As a result of Bush’s appeal, the UN Security Council voted unanimously to present Saddam with an ultimatum, and a 30-day deadline to expire on December 7, 2002. By that date he was to honor the truce and destroy his illegal weapons programs or “serious consequences would follow.” The ultimatum was UN Resolution 1441 – the seventeenth attempt to enforce a truce in the Gulf War of 1991. The deadline came and went without Saddam’s compliance. Saddam knew that his military suppliers and political allies – Russia and France – would never authorize its enforcement by arms. This is the reason the United States and Britain went to war without UN approval, not because George Bush preferred unilateral measures, which is simply another Democratic deception.
Since war was not the president’s preference – first, last or otherwise – the United States did not immediately attack. Instead, the White House spent three months after the December 7th deadline trying by diplomatic means to persuade the French and Russians and Chinese to back the UN resolution they had voted for and to force Saddam to open his country to full inspections. In other words, to honor the terms of the Gulf War truce that they – as Security Council members – had ratified and promised to enforce.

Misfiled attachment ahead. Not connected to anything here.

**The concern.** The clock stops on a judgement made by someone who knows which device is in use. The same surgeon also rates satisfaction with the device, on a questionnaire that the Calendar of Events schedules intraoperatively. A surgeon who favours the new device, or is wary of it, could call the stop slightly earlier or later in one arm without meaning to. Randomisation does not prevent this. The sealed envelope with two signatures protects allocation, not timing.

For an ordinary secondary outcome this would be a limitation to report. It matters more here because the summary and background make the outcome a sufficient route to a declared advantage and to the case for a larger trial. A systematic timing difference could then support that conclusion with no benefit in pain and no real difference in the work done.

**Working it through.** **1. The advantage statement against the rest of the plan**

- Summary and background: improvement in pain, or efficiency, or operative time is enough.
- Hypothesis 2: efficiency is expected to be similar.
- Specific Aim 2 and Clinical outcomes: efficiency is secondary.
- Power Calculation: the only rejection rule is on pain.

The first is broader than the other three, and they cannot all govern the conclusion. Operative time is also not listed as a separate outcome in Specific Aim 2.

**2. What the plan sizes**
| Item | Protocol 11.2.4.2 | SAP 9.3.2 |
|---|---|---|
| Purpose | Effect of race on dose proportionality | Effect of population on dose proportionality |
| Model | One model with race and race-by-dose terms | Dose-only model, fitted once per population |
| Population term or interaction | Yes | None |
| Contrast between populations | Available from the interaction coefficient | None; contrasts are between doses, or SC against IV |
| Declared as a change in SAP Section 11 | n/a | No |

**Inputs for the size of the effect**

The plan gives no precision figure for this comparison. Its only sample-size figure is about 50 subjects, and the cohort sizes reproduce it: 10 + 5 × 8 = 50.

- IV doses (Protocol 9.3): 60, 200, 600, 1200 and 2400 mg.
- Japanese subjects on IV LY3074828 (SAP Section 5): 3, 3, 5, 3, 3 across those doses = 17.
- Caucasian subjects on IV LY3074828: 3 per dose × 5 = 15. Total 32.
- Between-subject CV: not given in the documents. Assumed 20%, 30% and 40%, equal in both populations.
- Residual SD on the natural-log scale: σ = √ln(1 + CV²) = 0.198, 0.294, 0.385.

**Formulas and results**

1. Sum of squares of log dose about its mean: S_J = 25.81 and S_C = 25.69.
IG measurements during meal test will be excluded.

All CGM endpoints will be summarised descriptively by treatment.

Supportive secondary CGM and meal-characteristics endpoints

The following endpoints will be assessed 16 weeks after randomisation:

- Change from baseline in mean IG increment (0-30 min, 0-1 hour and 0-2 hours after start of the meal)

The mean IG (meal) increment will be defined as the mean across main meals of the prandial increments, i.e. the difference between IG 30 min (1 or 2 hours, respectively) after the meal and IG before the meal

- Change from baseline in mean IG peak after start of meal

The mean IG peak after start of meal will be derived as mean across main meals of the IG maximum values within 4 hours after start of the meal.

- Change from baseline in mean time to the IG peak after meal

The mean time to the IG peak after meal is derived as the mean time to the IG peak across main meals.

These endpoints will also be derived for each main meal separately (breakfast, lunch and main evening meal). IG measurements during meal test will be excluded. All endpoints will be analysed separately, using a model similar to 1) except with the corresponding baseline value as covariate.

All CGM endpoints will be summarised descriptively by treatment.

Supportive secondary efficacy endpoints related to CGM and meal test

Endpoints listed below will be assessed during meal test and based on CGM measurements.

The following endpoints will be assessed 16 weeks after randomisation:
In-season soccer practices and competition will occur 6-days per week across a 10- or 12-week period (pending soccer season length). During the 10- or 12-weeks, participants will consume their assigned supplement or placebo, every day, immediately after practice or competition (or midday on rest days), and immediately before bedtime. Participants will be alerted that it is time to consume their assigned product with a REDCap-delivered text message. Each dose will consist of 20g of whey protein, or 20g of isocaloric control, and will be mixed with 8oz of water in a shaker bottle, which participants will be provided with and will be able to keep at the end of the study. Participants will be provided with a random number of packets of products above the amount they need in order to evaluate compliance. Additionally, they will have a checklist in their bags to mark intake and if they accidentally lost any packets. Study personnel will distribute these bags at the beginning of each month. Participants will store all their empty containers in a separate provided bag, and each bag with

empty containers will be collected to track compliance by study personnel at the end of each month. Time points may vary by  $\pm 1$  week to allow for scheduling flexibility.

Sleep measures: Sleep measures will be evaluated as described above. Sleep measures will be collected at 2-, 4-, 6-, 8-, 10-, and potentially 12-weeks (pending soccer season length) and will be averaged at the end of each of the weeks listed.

Virtually all of the claims that make up the core of the Democrats’ attacks on Bush’s decision to go to war – that he manipulated data on aluminum tubes to present them as elements of an Iraqi nuclear program and that he lied about an Iraqi attempt to buy yellowcake uranium – were never part of the administration’s rationale for the use of force, and were not mentioned in the Authorization for the Use of Force congressional legislation. They were political attempts to persuade the reluctant Europeans to enforce the UN ultimatum and international law. Even then, by offering Saddam an escape clause, Bush provided an alternative to war. If Saddam would re-settle in Russia or some other friendly state, the United States would not invade.